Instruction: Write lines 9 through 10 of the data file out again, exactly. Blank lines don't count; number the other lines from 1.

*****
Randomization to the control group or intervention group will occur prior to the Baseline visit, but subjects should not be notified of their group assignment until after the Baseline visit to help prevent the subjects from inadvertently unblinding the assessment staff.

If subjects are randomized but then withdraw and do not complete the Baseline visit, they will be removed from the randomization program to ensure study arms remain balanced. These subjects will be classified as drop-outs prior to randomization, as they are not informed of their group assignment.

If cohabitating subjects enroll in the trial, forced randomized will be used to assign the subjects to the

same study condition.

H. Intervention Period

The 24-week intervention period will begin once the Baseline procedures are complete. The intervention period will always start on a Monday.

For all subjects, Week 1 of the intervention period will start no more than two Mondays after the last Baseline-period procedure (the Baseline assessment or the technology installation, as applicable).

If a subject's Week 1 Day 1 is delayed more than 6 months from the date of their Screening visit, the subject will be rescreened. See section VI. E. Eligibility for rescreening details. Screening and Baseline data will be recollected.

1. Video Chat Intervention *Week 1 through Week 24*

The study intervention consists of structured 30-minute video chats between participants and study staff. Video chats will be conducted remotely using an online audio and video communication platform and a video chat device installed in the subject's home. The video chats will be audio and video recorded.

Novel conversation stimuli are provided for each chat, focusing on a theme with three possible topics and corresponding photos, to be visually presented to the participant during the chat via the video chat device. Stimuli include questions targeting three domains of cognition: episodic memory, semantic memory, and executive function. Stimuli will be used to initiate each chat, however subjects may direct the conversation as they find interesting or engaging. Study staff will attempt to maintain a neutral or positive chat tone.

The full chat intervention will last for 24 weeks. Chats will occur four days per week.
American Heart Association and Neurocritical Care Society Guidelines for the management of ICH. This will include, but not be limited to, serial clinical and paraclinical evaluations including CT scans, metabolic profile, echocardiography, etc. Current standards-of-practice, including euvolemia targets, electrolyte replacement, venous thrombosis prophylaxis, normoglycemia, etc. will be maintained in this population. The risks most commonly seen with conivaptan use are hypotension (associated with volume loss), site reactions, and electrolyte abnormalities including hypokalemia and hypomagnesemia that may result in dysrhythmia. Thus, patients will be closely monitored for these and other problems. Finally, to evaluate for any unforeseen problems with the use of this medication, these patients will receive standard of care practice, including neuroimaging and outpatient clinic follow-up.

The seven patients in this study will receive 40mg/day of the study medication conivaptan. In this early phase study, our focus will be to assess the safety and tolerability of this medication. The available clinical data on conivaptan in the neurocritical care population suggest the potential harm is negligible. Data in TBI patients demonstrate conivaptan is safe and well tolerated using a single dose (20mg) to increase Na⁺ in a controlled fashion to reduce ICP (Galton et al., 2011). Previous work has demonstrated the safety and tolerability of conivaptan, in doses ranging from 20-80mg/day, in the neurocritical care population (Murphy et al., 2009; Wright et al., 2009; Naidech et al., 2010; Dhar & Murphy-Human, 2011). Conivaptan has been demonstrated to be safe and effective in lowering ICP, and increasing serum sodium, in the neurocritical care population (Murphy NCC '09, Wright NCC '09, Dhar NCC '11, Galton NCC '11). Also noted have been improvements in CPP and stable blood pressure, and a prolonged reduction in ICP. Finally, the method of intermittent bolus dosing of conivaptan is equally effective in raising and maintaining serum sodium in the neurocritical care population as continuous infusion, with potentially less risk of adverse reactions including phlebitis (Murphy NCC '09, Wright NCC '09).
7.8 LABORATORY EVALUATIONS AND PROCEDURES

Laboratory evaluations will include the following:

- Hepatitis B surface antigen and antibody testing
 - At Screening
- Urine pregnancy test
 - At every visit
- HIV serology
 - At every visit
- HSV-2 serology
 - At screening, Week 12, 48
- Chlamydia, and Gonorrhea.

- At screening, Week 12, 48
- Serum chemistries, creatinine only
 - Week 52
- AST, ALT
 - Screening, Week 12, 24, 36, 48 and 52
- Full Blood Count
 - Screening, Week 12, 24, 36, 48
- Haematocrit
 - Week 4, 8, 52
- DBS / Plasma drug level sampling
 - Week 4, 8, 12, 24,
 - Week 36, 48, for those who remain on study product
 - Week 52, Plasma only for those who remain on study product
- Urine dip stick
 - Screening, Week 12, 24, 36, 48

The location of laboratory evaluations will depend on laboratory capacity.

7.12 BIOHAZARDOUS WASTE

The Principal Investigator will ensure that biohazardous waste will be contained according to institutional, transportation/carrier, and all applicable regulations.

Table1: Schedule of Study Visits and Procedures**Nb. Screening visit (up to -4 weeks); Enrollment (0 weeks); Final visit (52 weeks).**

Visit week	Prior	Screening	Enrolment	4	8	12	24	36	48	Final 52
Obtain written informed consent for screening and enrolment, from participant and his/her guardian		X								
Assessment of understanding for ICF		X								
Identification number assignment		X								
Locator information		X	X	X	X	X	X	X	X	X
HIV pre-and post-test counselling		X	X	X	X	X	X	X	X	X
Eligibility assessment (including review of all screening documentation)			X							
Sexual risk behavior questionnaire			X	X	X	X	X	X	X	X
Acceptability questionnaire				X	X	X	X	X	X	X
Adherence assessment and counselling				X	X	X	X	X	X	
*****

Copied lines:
1. Video Chat Intervention *Week 1 through Week 24*

The study intervention consists of structured 30-minute video chats between participants and study staff. Video chats will be conducted remotely using an online audio and video communication platform and a video chat device installed in the subject's home. The video chats will be audio and video recorded.